Diverse hands raised


Creating Safer Schools for LGBTQ+ Students

October 6, 2022

October is National Bullying Prevention Month, with National Coming Out Day recognized on October 11. While this day celebrates those who openly identify as LGBTQ+, a recent study finds that nearly 40 percent of LGBTQ+ youth reported living in a community that is unaccepting of them.

In addition, 36 percent reported having been physically threatened or harmed due to their sexual orientation or gender identity, and 45 percent had seriously contemplated suicide.

Teachers and other school employees are on the front line of bullying prevention, so how can they protect the rights of these students?

Daniel Cinotti, Ph.D., associate professor of school counseling, trains PreK-12 school counselors and educators to advocate for these students by identifying and addressing LGBTQ+ bullying within their schools.

“The bullying of LGBTQ+ students can be as simple as addressing students with the incorrect pronouns in the case of transgender students but can also include physical violence, cyberbullying, and exclusion,” says Cinotti. “Educators, parents, and even students can be trained in accordance with state laws, to identify these incidents and proactively step in when they occur.”

A study by the Centers for Disease Control and Prevention (CDC) shows that more U.S. high school students who self-identify as lesbian, gay, or bisexual report being bullied on school property (32 percent) and cyberbullied (26.6 percent) in the past year than their straight peers (17.1 percent and 14.1 percent, respectively).

“These experiences and stigmatization also place LGBTQ+ students at a higher risk of suicide than their non-LGBTQ+ peers,” says Cinotti, who also oversees the university’s mental health counseling master’s program.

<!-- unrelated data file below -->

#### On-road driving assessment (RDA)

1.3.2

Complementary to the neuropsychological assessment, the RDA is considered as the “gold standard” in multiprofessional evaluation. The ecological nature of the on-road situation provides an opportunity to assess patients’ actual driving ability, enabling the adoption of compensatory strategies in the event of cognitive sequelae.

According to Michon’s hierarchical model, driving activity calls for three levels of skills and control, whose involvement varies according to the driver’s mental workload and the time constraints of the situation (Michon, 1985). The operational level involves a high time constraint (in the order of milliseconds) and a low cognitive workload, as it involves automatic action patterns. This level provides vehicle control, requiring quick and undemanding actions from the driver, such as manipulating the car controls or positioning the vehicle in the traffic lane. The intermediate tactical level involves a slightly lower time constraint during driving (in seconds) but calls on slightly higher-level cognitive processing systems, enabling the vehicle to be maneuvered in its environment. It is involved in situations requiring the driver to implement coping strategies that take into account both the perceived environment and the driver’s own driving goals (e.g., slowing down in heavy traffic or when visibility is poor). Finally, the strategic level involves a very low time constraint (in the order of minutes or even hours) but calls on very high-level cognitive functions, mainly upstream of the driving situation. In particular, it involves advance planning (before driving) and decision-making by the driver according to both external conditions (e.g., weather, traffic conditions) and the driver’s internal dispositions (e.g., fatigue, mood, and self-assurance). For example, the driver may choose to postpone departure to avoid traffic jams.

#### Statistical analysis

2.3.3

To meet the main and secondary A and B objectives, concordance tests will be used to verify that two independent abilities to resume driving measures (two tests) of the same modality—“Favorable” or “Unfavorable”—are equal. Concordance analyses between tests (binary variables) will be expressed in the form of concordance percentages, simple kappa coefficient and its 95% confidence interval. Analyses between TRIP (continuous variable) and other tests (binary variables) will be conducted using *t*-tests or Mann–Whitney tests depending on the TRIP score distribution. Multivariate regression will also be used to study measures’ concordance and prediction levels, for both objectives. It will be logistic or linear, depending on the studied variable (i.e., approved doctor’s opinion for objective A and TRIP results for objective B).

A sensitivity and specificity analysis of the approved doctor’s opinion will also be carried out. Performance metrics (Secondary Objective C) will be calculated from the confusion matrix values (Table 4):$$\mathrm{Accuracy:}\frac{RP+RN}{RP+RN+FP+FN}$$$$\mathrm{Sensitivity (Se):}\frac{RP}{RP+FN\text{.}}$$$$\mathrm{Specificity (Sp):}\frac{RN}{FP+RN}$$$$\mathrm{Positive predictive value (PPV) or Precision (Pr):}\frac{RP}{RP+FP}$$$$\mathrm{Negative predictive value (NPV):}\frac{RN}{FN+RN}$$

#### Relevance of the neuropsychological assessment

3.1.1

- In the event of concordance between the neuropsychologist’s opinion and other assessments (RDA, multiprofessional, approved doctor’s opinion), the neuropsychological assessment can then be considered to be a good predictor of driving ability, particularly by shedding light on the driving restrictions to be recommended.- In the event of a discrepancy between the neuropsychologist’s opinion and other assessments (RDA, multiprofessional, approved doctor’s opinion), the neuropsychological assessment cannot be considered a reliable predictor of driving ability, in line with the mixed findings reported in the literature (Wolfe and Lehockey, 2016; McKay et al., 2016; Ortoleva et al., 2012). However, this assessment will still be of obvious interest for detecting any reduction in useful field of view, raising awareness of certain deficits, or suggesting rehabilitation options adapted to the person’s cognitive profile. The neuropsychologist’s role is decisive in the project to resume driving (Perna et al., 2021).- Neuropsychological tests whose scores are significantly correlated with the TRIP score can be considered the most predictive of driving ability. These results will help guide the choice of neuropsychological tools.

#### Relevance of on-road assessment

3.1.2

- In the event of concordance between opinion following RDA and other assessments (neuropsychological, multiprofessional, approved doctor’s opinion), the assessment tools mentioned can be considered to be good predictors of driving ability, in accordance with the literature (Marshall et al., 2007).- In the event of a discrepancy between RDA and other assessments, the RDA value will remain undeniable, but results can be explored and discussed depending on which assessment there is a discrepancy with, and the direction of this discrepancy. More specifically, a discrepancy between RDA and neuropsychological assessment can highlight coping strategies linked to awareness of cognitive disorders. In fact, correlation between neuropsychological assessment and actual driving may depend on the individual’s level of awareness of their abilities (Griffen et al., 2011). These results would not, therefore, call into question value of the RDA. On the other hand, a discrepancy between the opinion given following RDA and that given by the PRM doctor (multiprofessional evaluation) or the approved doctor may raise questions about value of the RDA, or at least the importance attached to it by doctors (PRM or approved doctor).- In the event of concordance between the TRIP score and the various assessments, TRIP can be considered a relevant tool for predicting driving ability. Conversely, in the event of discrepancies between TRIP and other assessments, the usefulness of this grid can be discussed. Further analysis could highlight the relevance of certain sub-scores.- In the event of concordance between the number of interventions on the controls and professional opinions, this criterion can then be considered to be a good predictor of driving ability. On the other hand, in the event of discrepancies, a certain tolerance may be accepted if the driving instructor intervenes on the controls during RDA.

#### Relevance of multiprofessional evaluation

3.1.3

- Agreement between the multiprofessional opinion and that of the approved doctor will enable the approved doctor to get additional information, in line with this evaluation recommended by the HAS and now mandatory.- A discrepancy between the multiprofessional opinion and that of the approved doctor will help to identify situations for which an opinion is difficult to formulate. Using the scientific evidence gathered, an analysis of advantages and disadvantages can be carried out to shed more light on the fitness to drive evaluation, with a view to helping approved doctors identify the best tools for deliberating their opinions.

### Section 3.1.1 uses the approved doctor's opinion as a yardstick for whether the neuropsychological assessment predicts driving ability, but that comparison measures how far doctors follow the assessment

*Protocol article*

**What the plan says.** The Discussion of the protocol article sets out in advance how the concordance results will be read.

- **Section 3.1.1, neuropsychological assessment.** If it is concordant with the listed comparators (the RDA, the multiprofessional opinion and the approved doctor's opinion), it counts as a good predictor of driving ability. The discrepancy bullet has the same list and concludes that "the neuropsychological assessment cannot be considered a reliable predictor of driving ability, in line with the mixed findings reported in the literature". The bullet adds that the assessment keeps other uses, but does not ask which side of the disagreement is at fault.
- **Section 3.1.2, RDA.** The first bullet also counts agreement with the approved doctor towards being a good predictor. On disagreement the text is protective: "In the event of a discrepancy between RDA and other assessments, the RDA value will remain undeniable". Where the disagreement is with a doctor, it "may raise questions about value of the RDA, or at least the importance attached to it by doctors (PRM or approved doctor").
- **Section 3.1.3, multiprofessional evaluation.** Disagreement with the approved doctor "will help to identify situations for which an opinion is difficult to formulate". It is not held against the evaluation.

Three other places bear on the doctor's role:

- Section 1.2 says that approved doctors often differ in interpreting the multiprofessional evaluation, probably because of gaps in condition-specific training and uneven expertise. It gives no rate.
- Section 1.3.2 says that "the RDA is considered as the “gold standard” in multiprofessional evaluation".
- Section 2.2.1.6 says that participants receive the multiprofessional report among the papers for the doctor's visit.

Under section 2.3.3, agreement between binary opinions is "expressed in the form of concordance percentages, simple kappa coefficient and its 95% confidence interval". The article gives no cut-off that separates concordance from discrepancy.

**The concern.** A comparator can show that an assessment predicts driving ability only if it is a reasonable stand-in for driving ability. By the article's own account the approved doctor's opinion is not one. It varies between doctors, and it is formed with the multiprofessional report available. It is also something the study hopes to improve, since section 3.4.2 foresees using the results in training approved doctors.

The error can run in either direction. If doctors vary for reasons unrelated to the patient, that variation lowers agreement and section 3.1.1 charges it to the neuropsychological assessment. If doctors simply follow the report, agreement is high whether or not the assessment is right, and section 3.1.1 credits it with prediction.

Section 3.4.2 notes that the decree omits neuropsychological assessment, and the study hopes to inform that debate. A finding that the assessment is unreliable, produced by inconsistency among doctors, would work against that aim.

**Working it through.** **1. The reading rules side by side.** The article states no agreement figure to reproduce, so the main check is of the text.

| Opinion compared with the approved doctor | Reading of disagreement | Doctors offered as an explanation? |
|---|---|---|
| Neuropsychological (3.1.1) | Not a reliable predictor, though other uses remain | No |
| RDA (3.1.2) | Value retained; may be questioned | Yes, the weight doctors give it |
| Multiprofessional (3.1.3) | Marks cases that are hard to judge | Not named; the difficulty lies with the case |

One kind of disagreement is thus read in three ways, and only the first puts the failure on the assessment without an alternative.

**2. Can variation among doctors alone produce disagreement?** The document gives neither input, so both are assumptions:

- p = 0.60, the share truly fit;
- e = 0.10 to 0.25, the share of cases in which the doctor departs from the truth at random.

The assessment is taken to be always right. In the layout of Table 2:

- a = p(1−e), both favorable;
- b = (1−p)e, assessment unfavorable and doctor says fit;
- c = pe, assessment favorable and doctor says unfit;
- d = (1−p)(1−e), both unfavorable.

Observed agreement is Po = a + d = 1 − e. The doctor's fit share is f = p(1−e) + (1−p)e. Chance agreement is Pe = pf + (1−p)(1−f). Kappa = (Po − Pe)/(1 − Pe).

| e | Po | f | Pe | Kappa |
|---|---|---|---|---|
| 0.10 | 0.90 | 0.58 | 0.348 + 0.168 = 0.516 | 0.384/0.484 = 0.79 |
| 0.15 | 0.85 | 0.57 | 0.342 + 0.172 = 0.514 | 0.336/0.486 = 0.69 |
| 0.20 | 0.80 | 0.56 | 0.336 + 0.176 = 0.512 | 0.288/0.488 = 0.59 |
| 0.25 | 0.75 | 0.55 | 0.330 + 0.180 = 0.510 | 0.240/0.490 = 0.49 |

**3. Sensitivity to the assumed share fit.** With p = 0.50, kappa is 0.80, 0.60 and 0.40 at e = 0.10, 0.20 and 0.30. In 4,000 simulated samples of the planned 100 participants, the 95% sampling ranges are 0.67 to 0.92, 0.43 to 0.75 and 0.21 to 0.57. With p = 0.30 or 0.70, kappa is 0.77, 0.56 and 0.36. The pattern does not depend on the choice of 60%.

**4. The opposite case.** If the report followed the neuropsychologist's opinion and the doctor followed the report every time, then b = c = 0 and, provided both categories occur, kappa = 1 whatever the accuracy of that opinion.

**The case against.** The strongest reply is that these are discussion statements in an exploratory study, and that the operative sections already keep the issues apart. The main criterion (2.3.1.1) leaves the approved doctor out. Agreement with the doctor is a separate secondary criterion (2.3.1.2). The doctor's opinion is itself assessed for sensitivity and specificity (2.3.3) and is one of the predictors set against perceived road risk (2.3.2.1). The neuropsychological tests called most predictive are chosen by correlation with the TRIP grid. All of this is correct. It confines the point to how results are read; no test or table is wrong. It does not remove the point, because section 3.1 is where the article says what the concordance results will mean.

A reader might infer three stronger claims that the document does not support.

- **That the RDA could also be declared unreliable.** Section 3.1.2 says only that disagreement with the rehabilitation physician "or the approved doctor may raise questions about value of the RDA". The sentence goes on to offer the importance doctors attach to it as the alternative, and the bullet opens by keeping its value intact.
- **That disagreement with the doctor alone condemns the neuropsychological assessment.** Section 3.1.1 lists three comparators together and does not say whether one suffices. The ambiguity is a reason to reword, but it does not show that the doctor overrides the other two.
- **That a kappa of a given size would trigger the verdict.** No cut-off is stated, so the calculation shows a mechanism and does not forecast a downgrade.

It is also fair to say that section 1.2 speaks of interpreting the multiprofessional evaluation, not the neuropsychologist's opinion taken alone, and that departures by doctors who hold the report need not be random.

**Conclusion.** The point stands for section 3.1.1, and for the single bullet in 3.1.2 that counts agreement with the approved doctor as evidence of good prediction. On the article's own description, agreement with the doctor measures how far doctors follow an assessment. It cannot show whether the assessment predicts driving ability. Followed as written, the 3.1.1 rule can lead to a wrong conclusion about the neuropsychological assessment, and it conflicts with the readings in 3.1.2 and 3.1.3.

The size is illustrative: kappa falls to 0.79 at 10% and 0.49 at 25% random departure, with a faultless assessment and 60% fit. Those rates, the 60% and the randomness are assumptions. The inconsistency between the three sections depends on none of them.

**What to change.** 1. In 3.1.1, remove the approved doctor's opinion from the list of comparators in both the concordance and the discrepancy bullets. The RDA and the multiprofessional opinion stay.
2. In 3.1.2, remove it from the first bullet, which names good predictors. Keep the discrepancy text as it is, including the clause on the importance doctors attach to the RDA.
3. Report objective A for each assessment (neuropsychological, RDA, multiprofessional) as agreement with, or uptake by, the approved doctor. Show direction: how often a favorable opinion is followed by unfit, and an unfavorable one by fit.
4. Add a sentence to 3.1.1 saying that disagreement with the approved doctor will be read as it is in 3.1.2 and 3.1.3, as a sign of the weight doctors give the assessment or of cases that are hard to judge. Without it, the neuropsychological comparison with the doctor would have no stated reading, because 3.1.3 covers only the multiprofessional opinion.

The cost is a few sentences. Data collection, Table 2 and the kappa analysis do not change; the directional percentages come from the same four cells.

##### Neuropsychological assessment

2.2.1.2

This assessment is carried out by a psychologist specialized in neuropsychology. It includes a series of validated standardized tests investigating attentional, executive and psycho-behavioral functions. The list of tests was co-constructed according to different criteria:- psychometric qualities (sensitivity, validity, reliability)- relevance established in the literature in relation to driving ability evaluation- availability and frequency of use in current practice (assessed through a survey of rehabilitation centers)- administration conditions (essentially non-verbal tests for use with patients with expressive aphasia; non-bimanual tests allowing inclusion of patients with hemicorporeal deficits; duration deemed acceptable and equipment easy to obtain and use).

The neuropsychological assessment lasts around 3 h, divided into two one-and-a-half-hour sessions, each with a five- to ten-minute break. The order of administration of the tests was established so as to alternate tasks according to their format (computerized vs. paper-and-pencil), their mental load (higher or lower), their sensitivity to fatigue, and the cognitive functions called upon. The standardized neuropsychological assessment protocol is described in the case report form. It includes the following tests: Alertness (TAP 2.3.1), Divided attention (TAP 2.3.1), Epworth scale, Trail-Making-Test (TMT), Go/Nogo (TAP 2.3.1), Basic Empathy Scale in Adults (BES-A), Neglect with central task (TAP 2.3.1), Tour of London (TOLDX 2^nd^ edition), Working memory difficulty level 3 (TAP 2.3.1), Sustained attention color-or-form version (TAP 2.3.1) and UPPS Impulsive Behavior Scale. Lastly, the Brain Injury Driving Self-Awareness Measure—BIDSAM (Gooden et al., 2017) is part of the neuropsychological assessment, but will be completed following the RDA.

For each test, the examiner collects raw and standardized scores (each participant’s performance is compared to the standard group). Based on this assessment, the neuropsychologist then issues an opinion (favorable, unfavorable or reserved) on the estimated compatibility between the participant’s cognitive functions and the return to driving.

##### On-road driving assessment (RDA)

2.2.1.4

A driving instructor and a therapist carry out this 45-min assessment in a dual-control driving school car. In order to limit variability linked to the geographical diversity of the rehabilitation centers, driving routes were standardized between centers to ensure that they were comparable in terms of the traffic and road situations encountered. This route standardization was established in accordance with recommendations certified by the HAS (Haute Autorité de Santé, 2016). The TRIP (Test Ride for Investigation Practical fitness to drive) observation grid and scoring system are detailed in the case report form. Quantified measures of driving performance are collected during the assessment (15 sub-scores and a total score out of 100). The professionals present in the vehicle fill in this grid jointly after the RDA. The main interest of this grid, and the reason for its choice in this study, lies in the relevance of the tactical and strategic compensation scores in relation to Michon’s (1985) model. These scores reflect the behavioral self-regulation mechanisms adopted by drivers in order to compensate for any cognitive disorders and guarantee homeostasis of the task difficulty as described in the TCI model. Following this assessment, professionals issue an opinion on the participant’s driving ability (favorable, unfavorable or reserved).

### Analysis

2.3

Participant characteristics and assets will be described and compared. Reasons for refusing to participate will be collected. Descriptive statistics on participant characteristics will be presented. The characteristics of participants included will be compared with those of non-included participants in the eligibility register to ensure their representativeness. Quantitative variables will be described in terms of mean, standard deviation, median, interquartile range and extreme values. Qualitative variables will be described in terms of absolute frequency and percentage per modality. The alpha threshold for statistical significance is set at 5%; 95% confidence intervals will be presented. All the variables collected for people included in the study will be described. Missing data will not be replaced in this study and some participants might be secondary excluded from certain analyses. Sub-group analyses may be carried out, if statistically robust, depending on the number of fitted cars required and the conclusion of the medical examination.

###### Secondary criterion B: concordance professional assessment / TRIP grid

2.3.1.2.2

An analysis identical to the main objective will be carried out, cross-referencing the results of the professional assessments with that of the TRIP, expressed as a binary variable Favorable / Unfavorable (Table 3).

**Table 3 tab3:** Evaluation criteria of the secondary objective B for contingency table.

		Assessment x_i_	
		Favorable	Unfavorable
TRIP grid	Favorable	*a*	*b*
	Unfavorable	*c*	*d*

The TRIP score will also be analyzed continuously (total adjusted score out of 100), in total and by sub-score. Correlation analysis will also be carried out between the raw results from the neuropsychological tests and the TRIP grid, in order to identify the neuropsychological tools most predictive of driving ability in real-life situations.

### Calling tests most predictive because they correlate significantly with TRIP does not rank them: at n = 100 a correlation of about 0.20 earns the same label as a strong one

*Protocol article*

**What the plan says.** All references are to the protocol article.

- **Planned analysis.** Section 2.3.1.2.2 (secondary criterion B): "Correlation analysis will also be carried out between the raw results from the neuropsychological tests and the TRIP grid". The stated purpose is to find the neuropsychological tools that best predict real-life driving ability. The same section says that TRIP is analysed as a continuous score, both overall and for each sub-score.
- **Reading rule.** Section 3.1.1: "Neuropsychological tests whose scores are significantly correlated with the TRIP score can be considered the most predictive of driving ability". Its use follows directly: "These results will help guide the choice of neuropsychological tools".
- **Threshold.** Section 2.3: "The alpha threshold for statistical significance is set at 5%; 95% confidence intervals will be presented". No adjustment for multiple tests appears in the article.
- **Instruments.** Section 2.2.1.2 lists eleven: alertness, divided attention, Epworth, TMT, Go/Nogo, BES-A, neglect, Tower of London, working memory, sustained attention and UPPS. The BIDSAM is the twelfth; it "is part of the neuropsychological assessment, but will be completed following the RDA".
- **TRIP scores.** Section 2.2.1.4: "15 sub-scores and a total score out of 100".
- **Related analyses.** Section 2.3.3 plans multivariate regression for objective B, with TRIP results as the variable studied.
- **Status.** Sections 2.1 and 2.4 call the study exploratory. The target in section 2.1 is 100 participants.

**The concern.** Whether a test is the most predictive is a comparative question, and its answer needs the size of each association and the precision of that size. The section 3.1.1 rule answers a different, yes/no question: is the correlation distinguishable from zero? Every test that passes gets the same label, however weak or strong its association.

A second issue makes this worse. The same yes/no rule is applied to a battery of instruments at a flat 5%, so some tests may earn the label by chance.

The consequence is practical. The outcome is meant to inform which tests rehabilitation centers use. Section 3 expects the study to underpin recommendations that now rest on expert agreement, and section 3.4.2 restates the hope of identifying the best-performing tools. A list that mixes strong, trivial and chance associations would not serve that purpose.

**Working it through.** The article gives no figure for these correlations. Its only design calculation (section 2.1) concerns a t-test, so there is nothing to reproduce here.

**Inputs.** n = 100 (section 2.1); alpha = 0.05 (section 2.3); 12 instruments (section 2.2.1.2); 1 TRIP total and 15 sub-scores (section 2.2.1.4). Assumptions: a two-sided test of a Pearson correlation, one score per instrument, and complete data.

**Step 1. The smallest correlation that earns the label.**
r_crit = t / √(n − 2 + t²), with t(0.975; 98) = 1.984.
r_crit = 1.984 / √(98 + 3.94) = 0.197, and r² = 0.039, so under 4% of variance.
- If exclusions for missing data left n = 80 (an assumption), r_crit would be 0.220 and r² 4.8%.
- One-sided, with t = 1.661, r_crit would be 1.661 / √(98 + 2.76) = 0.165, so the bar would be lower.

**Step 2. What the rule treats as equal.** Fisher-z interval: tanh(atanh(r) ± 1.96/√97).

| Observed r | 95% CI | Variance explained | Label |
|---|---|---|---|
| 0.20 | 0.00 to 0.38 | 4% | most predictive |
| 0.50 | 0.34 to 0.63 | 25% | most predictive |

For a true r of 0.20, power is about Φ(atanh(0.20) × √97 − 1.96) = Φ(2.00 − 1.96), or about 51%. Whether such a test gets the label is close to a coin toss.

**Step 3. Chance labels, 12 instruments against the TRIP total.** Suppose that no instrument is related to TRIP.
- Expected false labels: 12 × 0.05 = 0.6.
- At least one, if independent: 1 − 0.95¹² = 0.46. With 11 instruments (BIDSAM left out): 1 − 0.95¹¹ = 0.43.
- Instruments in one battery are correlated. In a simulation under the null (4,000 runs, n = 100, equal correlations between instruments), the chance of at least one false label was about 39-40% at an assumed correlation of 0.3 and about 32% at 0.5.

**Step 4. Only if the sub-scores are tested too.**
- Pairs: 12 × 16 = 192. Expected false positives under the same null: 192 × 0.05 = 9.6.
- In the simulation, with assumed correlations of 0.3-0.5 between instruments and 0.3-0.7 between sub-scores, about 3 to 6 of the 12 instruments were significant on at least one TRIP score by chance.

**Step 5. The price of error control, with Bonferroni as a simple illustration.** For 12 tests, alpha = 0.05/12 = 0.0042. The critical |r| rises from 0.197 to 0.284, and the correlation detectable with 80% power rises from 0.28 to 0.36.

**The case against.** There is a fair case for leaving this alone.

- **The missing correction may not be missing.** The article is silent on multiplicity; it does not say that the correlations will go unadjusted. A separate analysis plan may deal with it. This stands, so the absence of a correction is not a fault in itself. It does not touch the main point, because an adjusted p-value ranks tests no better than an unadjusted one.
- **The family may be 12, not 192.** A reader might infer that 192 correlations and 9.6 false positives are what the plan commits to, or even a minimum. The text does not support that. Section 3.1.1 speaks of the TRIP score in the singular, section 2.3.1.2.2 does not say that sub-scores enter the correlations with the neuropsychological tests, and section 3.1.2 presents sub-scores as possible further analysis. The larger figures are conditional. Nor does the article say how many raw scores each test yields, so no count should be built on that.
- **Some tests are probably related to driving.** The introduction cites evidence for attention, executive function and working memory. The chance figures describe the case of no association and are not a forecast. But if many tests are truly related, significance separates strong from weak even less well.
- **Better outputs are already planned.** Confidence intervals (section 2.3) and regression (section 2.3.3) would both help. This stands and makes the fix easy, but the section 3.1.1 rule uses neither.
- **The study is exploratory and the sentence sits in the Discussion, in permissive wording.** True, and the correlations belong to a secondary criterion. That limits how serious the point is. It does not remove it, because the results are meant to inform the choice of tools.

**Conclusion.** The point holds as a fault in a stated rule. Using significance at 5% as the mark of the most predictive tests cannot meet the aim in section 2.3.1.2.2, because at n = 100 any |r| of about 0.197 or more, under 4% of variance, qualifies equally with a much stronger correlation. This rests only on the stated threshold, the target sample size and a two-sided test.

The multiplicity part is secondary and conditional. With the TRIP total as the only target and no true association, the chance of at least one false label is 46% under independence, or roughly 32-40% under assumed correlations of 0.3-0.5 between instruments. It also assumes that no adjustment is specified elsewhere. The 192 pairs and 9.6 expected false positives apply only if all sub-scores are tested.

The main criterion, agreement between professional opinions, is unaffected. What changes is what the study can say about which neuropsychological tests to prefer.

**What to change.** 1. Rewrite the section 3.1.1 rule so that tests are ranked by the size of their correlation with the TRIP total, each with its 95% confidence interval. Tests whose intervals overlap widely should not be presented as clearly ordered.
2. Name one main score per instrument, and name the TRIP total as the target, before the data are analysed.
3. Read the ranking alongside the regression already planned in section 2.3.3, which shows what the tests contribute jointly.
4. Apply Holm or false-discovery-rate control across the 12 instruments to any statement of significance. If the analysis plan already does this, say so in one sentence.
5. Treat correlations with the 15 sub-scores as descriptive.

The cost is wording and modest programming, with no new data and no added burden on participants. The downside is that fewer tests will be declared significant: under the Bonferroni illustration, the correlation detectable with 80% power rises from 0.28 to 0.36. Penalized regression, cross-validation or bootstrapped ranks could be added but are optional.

Cinotti spent years as a school counselor in New Jersey before getting his doctorate. Now, he trains educators and school counselors on New York State bullying laws, bullying prevention, and educators’ responsibilities. The six-hour workshops are required for educators in the state to receive initial certification and were also featured in a 2019 article that Cinotti authored for The Conversation, in which he addressed state policies against LGBTQ+ bullying.

As a result of leading these training workshops, he’s well aware of the misconceptions people have about LGBTQ+ youth and terminology.

“My advice to all educators who come to my training is to take your cues from your students,” Cinotti told New York Tech News in a 2017 interview. “Whatever terminology that they use, or whatever pronouns they prefer (he, she, they, or something different) is what you should use…You need to be intentional about opening up your knowledge.”

That same year, as several states considered legislation to prevent transgender students from using school restrooms that aligned with their gender identity, Cinotti also lent his expertise to a segment of The Academic Minute that urged schools to “foster a culture of safety and inclusivity.”